Tuesday 20 April 2010

Glen, the sheepdog, and his chequered life.

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As said previously Glen was born in September 2000. A winter pup, he grew up through wind, rain and snow. I remember coaxing him over a drain (ditch) in flood when he was a tiny bundle of fluff, once home he got towelled off and allowed to dry on the hearth.

All my dogs are kenneled outside until the time comes they need more comfort in their lives. This little pup used to be wet and clarty (muddy) would be towelled off and allowed to have a spell on the hearth rug before going to bed in the kennel. This could be a give away to his rather 'soft' nature.

To this day if he can creep into the house and get on the hearth rug he's happy, he almost manages to flatten himself and lie absolutely still as though in the hope you wont notice him and put him out!

All his life he has required a fuss, more than capable of getting anyone to give him a stroke and they're not allowed to stop, Once you've stroked him that's it, he just wants more and is very adapt at nosing his head under your hand and lifting it up so as it drops down over his brow, he really can make you stroke him!

Rightly or wrongly pups go with me and the other dogs everywhere, they walk to the hill and if they tire they'll find themselves inside my jacket and getting a lift, they'll be tied up at the sheep pens out of danger of being attacked by the sheep and watch what's going on, they'll sit on my lap on the quad bike until they are big and strong enough to sit unassisted on the back.

If they reach an obstacle they're not happy of they have to work a way around it. A shut gate for instance can be quite a challenge to a pup, I coax and wait patiently until they have the job sussed, I make them use their brains, I do not want an adult dog which I have to go back and retrieve because it can't find a way through.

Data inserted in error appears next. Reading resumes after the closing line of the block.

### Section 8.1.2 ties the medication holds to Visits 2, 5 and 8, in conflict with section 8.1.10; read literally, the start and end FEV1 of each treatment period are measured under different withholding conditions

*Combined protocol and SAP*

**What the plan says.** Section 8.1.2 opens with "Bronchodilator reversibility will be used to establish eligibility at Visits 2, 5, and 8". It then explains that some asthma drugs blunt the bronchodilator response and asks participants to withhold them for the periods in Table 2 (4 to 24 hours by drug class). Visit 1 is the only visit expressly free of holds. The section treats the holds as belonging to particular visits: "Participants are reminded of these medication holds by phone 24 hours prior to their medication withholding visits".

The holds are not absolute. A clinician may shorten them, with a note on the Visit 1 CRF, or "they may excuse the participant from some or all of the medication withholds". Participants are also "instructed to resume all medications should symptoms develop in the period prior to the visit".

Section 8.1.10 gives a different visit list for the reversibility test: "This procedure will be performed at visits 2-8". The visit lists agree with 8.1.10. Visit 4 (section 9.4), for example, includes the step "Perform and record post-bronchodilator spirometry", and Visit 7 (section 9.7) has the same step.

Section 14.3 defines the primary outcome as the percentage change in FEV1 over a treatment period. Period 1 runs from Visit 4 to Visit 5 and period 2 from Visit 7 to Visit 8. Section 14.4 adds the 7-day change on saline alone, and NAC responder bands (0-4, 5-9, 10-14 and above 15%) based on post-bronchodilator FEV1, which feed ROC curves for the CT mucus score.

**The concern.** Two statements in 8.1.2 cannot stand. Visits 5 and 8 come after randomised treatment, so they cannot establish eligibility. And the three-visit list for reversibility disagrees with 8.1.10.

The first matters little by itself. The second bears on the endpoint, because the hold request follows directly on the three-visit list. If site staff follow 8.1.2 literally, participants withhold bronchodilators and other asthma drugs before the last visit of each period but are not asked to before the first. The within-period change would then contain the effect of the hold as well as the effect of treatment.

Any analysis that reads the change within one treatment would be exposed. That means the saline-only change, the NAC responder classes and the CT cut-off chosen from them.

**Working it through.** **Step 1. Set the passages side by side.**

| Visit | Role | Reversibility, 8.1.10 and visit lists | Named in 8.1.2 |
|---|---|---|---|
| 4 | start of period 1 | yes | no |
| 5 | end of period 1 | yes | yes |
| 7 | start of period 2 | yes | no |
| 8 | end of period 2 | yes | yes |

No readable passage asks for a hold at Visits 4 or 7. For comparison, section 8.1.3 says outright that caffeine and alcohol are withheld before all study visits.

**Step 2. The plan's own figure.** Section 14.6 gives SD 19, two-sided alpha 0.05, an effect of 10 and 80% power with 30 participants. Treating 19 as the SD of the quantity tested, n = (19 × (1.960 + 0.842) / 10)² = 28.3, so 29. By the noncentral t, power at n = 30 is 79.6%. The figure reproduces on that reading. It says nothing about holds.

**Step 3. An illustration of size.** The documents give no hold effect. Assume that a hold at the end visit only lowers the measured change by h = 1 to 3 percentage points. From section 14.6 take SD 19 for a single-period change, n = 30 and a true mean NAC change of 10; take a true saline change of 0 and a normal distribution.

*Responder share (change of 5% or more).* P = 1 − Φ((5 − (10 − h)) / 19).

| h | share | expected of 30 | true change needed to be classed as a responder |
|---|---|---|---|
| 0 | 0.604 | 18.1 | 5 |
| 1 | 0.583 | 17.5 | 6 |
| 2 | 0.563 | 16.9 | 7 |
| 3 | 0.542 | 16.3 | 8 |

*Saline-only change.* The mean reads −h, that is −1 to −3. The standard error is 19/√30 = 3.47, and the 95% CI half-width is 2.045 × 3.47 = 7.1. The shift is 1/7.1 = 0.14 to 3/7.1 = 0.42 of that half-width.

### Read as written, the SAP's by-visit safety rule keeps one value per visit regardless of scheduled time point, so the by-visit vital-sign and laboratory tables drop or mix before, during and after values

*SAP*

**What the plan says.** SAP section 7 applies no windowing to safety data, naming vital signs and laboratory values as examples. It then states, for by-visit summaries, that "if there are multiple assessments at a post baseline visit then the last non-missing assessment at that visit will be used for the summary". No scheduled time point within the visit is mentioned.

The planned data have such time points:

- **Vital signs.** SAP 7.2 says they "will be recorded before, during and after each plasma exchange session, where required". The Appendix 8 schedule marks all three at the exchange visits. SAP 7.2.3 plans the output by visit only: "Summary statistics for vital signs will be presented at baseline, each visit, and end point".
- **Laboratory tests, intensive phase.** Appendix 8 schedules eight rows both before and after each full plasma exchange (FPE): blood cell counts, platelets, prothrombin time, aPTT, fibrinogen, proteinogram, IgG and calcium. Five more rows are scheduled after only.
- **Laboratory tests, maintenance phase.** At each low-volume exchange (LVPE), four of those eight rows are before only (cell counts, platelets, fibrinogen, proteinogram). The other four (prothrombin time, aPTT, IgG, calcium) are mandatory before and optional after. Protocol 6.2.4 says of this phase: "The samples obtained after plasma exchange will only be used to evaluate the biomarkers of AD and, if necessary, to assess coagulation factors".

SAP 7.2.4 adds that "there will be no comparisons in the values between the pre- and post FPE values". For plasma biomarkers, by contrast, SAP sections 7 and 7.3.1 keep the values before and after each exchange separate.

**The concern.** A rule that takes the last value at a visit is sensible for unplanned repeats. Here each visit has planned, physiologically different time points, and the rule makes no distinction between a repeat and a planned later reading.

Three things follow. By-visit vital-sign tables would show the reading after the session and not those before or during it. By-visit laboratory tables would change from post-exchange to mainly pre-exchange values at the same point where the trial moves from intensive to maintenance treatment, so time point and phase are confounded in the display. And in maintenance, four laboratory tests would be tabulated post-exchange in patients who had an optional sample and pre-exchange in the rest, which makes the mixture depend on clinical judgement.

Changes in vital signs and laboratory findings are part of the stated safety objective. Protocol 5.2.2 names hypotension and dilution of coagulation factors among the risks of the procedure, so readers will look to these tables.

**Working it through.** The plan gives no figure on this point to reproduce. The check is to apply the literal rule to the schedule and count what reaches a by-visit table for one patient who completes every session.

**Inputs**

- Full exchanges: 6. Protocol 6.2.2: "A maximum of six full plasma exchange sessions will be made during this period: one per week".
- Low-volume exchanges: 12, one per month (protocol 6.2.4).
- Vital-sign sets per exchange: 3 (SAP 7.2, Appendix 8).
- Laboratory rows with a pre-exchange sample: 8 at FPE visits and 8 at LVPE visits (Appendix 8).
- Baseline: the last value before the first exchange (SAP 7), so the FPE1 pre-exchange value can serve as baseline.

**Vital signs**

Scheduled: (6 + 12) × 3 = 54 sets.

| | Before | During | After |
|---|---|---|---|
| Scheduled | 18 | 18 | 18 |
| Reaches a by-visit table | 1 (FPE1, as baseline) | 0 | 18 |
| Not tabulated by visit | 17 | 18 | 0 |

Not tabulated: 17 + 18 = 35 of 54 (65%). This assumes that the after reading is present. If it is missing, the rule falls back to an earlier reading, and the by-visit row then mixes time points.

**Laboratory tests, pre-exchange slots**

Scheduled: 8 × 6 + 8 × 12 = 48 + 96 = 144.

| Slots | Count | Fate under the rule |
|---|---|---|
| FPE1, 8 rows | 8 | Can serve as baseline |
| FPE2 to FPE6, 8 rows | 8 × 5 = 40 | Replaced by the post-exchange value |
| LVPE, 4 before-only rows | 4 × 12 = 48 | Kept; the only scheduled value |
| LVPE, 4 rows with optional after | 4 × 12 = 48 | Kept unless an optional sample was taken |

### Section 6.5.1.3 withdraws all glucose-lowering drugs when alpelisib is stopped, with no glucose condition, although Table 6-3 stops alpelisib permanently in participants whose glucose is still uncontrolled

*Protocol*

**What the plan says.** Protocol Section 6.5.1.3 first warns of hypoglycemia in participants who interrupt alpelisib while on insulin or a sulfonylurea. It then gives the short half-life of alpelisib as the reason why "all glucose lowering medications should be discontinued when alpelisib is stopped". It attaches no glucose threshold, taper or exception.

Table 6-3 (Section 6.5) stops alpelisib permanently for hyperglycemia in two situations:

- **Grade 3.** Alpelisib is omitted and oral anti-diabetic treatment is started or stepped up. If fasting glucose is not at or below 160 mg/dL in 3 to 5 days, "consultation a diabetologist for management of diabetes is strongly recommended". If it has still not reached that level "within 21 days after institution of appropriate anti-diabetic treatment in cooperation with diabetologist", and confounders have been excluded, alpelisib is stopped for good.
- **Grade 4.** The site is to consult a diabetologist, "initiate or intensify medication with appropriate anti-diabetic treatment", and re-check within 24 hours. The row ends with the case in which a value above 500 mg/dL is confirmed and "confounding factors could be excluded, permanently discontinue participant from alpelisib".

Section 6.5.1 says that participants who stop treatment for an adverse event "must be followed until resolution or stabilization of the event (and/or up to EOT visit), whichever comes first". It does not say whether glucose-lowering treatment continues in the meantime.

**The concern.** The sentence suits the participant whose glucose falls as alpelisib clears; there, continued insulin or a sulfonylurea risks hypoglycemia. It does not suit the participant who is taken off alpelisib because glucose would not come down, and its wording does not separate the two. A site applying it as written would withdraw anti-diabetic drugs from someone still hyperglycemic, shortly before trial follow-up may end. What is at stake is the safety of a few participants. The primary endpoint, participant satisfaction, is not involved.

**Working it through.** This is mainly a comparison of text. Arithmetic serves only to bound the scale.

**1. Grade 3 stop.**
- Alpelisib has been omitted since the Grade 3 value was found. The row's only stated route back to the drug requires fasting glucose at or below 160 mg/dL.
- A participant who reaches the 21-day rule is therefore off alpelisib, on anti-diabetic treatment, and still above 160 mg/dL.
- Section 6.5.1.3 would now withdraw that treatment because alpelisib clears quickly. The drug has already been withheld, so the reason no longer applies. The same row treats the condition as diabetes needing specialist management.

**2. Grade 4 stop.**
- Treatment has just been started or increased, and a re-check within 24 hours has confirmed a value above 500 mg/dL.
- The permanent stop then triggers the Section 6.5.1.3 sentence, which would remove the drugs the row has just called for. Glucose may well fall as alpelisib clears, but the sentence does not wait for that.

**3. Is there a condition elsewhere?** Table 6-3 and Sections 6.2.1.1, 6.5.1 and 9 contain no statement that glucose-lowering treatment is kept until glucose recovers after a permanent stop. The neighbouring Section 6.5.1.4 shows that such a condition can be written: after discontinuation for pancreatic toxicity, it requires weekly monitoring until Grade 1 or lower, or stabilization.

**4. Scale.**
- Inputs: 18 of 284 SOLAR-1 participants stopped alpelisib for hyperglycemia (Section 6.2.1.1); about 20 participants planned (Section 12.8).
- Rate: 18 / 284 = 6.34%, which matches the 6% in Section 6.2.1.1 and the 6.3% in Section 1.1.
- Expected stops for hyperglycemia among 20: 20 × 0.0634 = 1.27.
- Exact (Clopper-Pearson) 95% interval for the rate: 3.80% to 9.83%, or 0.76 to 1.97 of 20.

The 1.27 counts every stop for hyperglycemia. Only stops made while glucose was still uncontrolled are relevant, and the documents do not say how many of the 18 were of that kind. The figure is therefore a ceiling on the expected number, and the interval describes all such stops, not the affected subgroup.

And so it was for Glen, in the cold winter months as a little pup he was introduced to all sorts of obstacles and weather conditions. Feb 2001 saw a tremendous fall of snow, five foot drifts and Arctic conditions, Glen was 5 months old and had to learn how to accommodate snow. At 7 months old he was walking the hill on a chain at lambing time, often abandoned - tied up to a sprig of heather or fence whilst I dealt with any problems.

By 8 months old he no longer got to see sheep on a daily basis. 2001 is a year etched in my head. Foot and Mouth. Many sheep were slaughtered.

So for Glen he found himself wandering around aimlessly, still learning about the everyday obstacles but missing out on the sheep thing. He learnt to swim! There is a linn (waterfall) near at hand which I would go and splash around in (I'm a poor swimmer), anyhow the 9 month old pup decided to join me whilst old Tyne stood back totally perplexed. To this day Glen will take to water like a golden retriever. He absolutely loves swimming and has to be watched if the burns are in flood. It's a great way of cleaning him off when he's had a dirty day in the sheep pens.

By the time Glen got to see sheep again on a regular basis he was well over a year old and seemed unsure of life with sheep. However, eventually, it all clicked together and off he went, in fact he basically taught himself and was always biddable, stopping every time he was asked to (usually young dogs try it on and like to have a bit of fun).

I always thought him to have a poor out run, he didn't run as wide as I would have liked and I never felt totally confident on big areas of hill ground. I always took Tyne along too. The shepherd out bye told me to take Glen on his own and leave the better dog behind. Unfortunately I never did this, my confidence in the dog wouldn't allow it and I continued to take both together. Tyne always got there and did the job whereas there was always a question mark hanging over Glen and his capabilities where there was a large expanse of ground to cover.

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Eventually Tyne got old and weary, Moss was very small and I was left with Glen, the younger fitter dog. I had to gather vast expanses of ground with the one dog, the dog I never felt was capable of doing such a thing. I was proven wrong. He worked a treat on his own, did have a good outrun and could gather a big hill. If only I'd listened to the shepherd from out bye! Obviously Tyne (who was the apple of my eye) had the upper hand of the younger dog and had him beaten into submission. Poor Glen who had been so maligned.

However, for all these years Glen had his place in life. Tyne was a powerful, strong headed creature and could be too much for field sheep, whereas Glen who was so biddable and steady was ideal for field sheep. Horses for courses.